Productivity Lessons From War of Art

thewarofart

Recently I read Steven Pressfields War of Art and I have to say that it was really good.

In fact, it was so good that I wanted to put up some notes of what really struck a chord:

1. Turn pro

This is the single most important lesson that I got out of the book.

Amateur is a person who does something when he feels like doing it.

Professional is someone who sits down every day working on something whether he feels like it or not.

He doesn’t worry about inspiration, or whether he even gets anything done.

The important part here is the mental shift: if you want to be successful at something, you have to ditch the mindset of an amateur and turn pro.

2. Comparison between a job and being a pro

When we have a job:

  1. We show up daily
  2. We stay on it through the day
  3. We are in it for the long-term
  4. Not showing up will have drastic consequences
  5. We don’t over-identify with our jobs

It’s highly similar to the idea of turning into a professional.

You employ yourself. You stop deluding yourself that being a pro in something will always be just fun and play.

3. On fear

Amateur thinks that he has to overcome fear, professional knows that the fear will always be there.

There is no such thing as a dread-free artist.

Professional also knows that once he gets into the action, his fear will recede and he will be ok.

4. Giving in to resistance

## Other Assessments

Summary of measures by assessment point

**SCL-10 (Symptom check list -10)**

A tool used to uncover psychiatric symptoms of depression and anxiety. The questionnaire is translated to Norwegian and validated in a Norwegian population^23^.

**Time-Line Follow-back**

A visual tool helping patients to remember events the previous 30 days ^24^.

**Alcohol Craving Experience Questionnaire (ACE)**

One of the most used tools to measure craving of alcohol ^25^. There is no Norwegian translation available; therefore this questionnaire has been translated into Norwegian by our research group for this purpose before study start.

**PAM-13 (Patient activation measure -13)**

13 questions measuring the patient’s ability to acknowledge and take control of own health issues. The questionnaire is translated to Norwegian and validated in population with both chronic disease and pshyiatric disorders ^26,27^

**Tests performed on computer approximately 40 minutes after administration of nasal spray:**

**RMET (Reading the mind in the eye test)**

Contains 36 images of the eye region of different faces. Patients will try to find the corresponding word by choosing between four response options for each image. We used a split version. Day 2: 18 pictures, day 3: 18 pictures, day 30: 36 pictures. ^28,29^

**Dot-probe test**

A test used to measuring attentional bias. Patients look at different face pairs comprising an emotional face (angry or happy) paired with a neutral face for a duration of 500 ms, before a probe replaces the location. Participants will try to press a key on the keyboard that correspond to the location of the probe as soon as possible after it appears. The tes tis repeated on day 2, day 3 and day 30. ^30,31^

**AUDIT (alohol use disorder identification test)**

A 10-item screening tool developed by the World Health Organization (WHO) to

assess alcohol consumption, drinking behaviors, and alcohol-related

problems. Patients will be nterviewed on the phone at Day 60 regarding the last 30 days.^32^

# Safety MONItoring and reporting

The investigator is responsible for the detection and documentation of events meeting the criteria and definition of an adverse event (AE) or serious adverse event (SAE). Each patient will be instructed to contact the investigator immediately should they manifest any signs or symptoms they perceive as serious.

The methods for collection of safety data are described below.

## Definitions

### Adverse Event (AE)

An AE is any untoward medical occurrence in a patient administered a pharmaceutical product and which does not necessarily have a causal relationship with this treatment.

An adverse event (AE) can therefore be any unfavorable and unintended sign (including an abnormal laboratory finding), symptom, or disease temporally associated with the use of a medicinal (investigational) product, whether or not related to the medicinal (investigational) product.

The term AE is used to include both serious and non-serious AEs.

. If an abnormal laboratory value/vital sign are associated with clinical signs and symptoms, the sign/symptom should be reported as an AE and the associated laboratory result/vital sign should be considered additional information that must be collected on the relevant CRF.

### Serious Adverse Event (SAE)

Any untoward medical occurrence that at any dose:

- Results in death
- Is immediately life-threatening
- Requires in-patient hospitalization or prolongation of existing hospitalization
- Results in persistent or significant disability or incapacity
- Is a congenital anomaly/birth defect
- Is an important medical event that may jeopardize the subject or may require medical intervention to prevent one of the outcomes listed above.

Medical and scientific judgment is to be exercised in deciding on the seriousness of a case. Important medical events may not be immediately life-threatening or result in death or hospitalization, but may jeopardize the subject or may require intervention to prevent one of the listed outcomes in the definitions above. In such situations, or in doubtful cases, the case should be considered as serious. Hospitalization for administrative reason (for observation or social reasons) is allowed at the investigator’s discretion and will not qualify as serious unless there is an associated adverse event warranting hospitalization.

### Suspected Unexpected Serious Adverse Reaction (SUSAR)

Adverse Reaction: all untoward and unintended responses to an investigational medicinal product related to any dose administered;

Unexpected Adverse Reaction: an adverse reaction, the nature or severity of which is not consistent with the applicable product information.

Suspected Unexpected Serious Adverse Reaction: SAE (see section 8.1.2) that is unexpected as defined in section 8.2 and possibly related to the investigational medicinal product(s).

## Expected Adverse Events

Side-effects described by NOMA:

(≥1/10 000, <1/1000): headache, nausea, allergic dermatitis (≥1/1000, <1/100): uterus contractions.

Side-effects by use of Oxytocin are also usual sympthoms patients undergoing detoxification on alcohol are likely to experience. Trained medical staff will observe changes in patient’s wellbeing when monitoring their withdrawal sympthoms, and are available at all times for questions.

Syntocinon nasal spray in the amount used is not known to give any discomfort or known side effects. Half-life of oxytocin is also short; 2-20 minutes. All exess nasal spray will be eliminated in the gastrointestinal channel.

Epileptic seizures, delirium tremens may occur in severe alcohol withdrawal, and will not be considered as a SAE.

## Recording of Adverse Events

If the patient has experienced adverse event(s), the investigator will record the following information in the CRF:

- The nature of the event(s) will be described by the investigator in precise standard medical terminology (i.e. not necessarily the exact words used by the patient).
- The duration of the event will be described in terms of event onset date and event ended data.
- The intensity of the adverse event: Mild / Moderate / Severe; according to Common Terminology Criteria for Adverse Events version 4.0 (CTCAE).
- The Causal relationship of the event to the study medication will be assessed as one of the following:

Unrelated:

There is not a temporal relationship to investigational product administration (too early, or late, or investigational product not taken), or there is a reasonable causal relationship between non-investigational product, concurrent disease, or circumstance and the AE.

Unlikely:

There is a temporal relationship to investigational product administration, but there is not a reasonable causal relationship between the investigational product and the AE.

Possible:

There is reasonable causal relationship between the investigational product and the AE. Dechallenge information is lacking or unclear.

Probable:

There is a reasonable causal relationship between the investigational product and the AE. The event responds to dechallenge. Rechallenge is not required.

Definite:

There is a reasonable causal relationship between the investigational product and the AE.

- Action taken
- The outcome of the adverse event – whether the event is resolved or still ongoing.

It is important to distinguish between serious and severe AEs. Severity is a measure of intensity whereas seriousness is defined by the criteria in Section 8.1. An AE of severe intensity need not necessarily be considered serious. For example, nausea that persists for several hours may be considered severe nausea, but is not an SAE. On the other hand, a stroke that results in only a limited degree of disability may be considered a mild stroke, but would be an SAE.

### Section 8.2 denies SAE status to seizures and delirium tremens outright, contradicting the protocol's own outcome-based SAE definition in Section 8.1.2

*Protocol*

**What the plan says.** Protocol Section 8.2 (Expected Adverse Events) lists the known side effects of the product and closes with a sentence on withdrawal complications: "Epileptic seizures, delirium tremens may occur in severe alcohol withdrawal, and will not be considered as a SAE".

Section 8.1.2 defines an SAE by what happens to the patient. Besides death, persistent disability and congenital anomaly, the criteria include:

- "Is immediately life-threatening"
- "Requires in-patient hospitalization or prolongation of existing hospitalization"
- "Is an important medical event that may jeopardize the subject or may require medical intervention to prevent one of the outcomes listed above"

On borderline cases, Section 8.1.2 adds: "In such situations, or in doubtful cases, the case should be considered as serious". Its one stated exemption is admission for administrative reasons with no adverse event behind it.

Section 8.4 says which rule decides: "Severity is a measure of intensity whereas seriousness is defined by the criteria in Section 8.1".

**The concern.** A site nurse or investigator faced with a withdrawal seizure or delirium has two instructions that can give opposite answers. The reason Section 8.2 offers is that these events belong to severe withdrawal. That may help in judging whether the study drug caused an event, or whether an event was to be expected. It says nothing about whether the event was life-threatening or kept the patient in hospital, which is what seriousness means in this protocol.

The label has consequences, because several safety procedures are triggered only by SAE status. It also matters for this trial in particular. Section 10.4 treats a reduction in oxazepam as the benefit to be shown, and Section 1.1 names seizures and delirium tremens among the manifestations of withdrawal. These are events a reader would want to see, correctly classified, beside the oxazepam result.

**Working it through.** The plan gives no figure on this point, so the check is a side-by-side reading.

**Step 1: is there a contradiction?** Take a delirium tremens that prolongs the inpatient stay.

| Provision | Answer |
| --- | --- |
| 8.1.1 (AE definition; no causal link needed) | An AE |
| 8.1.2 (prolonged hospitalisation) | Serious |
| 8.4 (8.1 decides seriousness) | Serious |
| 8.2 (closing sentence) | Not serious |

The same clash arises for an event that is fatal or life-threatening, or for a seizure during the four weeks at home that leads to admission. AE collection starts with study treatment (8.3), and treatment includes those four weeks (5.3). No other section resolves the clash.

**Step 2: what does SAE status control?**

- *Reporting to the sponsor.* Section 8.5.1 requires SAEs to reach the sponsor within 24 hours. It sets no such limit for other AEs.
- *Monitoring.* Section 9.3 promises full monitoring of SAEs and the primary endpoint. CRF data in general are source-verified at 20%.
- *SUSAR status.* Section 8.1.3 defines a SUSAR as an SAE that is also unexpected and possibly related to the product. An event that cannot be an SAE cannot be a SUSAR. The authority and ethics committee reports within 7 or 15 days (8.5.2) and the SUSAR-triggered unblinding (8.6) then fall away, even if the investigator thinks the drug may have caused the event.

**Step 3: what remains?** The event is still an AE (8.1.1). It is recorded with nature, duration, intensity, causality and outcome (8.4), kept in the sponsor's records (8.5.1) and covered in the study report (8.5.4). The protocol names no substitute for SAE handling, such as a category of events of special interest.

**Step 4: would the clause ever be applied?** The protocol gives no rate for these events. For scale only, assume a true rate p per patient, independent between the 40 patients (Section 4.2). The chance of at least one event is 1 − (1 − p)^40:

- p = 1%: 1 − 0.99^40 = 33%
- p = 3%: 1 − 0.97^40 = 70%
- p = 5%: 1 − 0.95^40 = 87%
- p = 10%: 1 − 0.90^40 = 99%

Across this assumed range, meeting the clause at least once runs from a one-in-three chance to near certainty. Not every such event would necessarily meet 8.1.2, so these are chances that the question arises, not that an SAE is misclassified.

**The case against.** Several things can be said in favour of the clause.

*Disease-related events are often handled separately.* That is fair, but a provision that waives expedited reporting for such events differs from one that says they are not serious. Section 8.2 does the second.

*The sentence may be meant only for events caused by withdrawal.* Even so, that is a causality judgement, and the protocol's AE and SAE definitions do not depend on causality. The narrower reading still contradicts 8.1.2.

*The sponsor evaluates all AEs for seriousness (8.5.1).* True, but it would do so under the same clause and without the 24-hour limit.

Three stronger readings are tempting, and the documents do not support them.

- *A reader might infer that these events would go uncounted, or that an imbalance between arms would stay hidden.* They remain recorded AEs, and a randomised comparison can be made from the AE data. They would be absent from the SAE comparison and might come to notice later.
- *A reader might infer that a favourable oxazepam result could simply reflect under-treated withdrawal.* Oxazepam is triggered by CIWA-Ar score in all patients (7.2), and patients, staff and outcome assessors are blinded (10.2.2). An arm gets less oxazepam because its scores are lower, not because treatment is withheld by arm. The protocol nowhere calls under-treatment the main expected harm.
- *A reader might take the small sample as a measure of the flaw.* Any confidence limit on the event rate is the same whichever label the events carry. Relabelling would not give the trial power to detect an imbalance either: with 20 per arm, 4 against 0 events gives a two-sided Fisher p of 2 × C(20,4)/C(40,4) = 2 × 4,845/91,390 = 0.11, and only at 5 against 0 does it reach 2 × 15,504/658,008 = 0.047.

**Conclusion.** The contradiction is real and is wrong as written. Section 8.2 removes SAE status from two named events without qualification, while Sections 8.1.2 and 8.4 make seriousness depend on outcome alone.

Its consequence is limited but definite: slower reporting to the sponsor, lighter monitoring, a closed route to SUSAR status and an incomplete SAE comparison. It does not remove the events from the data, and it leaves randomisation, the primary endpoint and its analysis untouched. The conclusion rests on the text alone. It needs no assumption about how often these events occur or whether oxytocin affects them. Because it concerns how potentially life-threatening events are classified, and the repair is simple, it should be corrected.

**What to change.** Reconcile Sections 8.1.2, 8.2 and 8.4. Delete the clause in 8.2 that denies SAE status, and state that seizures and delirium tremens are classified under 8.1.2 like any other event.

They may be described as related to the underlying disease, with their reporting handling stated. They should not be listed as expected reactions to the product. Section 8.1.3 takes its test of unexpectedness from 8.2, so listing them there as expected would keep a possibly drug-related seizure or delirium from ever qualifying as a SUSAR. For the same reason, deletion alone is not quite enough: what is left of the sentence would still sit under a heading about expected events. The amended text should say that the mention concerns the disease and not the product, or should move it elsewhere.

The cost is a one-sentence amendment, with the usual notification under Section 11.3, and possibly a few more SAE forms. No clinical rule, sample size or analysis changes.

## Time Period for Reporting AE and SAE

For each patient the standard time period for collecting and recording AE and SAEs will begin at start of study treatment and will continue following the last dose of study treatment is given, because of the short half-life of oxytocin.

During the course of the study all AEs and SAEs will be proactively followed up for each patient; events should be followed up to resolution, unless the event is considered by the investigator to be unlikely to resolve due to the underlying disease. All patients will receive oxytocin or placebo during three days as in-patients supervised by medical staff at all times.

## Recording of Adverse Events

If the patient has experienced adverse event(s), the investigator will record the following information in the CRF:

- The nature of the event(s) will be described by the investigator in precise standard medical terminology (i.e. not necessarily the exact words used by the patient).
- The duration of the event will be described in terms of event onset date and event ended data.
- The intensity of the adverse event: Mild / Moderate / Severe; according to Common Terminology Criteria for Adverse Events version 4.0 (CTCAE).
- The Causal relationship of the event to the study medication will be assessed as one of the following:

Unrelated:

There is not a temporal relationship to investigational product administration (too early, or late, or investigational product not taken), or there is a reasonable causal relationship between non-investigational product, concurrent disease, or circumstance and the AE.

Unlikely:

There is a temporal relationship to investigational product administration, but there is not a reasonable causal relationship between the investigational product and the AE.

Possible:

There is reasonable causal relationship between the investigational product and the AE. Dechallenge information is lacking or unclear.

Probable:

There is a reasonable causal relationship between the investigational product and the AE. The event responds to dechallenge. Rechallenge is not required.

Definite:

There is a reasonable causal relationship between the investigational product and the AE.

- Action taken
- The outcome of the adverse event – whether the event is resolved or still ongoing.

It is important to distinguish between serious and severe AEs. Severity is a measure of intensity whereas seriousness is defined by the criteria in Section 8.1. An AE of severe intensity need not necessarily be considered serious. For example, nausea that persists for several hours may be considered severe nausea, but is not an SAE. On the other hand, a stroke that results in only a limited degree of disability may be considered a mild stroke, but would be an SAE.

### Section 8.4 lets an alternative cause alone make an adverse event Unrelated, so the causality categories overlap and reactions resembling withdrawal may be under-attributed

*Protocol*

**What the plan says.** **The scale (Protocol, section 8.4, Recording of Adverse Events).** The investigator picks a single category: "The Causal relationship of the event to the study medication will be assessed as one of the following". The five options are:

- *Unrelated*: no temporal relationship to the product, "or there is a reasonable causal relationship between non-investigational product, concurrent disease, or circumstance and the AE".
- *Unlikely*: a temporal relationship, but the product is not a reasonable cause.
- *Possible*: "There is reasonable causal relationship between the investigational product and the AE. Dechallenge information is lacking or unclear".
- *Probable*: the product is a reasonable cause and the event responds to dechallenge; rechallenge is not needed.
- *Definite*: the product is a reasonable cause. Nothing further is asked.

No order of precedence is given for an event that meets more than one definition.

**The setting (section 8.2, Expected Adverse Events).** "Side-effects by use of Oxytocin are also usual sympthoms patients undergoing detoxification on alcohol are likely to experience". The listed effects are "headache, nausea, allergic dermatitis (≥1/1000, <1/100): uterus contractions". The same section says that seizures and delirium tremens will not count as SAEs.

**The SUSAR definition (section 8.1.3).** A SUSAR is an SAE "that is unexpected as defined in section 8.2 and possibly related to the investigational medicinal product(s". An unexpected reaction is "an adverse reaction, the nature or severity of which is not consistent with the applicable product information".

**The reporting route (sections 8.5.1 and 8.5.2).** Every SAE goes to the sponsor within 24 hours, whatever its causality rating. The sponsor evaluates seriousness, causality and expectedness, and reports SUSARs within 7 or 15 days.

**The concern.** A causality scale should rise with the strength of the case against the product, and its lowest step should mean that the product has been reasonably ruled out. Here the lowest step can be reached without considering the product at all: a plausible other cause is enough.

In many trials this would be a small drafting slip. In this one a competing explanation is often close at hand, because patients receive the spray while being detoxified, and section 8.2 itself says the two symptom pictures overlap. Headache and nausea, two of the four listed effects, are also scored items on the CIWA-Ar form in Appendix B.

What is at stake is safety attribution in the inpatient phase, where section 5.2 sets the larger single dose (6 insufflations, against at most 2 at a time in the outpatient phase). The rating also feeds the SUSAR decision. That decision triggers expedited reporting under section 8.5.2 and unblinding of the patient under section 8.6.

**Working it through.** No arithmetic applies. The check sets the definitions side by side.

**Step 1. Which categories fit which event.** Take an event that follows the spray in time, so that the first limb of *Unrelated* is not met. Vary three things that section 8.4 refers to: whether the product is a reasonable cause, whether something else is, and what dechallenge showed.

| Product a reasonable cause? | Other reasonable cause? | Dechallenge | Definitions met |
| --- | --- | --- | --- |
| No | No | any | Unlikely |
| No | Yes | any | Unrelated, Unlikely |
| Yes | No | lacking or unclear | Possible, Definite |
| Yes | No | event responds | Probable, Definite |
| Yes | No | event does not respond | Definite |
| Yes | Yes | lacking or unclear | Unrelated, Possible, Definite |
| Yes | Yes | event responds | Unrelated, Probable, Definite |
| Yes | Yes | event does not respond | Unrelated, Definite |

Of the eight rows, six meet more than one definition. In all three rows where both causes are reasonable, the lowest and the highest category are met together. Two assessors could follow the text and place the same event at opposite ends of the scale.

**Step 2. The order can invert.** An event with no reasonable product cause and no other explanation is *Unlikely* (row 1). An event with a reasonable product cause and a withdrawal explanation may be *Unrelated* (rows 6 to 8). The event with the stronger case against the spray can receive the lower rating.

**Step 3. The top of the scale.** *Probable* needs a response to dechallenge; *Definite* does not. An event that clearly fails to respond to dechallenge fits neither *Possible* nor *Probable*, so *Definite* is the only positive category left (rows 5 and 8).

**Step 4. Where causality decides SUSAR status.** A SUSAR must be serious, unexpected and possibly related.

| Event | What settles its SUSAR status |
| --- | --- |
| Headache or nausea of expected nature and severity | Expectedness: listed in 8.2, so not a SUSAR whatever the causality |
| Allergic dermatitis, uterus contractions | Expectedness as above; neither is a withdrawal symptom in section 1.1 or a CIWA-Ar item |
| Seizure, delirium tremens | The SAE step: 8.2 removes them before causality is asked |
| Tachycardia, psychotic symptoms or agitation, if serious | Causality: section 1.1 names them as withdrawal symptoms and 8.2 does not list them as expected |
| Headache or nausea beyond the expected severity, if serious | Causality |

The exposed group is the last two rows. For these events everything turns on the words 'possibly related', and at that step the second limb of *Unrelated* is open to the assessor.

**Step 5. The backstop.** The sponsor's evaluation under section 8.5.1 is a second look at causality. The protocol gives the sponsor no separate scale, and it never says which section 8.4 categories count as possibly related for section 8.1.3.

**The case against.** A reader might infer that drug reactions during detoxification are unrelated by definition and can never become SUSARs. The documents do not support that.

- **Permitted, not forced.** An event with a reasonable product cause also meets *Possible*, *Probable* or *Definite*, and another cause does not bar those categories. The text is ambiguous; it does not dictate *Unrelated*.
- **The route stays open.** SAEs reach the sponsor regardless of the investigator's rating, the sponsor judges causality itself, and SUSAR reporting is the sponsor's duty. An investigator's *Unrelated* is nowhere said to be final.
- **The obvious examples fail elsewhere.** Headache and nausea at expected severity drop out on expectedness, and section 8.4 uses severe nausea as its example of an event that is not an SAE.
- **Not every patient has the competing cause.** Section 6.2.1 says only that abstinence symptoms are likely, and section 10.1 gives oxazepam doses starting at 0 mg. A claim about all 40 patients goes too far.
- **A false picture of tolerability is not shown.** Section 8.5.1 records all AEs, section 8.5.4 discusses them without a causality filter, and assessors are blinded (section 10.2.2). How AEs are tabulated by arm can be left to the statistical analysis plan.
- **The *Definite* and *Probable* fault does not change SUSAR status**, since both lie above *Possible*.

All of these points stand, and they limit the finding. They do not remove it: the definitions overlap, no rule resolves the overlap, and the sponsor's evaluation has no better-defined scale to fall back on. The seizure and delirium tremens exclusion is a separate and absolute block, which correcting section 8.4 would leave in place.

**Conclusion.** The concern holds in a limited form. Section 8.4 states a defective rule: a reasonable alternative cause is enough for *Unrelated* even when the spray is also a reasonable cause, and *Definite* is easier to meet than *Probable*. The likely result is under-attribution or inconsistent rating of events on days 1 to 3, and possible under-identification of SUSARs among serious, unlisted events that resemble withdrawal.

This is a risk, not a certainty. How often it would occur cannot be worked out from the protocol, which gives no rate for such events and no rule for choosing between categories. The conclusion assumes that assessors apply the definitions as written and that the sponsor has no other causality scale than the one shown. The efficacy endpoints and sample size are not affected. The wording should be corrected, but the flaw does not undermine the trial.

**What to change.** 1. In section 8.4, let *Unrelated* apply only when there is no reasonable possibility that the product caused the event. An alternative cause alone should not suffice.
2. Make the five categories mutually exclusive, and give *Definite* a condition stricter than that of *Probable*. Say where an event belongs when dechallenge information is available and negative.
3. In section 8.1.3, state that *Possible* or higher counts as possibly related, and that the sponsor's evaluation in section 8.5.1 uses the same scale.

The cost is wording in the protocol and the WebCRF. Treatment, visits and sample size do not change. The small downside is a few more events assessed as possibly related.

Steven coined the word “resistance” as the all-in-one term for every single thing that’s preventing us to work, including procrastination, fear and rationalization.

Professional knows that if he caves in to the resistance today, he will be twice as likely to cave in tomorrow.

He is also prepared everyday to confront his own self-sabotage.

5. Distancing from ones craft

It’s too easy to take what you do personally, especially when it comes to making art.

When you put something out there for people to give opinions about, it feels like you are putting part of yourself out there.

The professional disidentifies with his craft.

It’s what does, not what he is.

This also means disidentifying from both failure AND success.

We only have right to our labor, not the fruits of our labor.

The only thing that the professional can do is his craft, everything else is out of his control.

He is open to criticism when it comes to learning and growing.

6. Distancing yourself further with a company

Steven makes a great point about incorporating himself which has helped him to distance himself (further) from what he does.

This reinforces the idea of professionalism because it separates yourself from the result of your work.He even describes himself going through standard office chores to improve the illusion – kinda mad.. but genius.

Thinking ourselves as a corporation is easier to become less subjective and most of all, not take blows personally.

7. How do you turn pro?

It’s a decision that you have to make.

Start viewing yourself as a pro and just do it.

No mystery, just a change of mindset.

Also, here’s an interview of Steven from copyblogger (audio + transcript)

I highly recommend that you to a) read the War of Art and b) listen to his interview.

Simp

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